A classical venture to see the philharmonic orchestra
I pushed myself out of my musical comfort zone this week and headed to the Wits Linder Auditorium to watch a performance by Johannesburg Philharmonic Orchestra.
The night’s pieces were by Strauss, Prokofiev and Elgar.
Call me uncultured, but I had no idea what I was in for. I quickly learned that the typical concert consists of three pieces played in three distinct segments.
The first piece was a short Strauss Wind Serenade in E-flat major. It was a nice short little intro into the next segment: a Prokofiev solo cello performance by young Russian musician Alexander Ramm. Ramm, who was born in 1988, has been playing publicly since the age of nine. He has won various awards and is currently a student at the Moscow Conservatory.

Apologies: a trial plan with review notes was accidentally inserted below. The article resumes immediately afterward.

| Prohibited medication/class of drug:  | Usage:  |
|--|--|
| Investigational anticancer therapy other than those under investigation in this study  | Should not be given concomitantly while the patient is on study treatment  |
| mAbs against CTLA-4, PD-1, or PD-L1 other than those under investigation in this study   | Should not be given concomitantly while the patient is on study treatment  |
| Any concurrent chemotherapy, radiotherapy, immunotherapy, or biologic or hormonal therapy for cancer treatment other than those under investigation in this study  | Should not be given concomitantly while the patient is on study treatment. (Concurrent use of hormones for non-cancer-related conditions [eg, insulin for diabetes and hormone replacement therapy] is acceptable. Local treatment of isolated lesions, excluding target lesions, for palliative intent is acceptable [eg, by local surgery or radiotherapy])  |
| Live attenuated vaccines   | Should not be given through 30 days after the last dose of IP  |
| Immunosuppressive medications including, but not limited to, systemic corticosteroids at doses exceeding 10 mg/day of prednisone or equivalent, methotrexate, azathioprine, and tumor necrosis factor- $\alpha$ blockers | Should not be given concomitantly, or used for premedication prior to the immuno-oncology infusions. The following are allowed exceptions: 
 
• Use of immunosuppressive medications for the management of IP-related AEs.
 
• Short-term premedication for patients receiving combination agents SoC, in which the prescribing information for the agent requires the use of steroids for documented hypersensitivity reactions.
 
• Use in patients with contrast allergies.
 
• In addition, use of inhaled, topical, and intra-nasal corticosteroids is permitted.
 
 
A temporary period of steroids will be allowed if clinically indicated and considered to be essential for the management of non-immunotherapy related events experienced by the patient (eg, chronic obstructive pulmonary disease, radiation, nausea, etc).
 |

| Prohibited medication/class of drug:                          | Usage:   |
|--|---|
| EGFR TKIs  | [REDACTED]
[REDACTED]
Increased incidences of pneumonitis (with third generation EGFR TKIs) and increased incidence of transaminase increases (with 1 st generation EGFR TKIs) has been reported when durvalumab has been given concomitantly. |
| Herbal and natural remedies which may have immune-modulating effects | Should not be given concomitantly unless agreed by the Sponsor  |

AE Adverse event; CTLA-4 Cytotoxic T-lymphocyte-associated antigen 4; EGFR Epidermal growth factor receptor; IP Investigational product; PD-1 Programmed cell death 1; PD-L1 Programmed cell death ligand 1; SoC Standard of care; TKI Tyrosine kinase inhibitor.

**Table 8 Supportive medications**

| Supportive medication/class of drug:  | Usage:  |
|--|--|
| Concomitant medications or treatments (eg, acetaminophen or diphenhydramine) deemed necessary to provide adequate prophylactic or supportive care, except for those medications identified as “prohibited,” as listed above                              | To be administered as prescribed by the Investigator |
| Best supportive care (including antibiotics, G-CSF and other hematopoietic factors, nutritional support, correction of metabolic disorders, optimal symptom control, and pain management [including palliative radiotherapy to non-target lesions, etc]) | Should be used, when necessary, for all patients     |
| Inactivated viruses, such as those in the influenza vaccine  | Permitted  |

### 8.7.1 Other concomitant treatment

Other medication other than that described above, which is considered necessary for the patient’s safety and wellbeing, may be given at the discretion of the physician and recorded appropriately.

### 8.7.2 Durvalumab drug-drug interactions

His set was the longest of the three pieces; it was followed up by an encore performance as well – much to the confusion of the members of the orchestra.
The encore piece Cassado Suite, by Spanish musician Gaspar Cassado, consisted of three dance movements. It had influences from Spanish and Oriental folk music as well as Impressionism.
The final piece, Elgar’s Enigma Variations, Variations on an Original Theme, was played by the full orchestra and conducted by South African conductor Gérard Korsten. It was the grand finale and received loud applauses from the nearly full audience.
After the two-hour performance, I felt a bit more learned – it was nice to break away from the usual indie-rock sets at Kitchener’s or the drum and bass at The Bohemian and listen to some calming age old classics.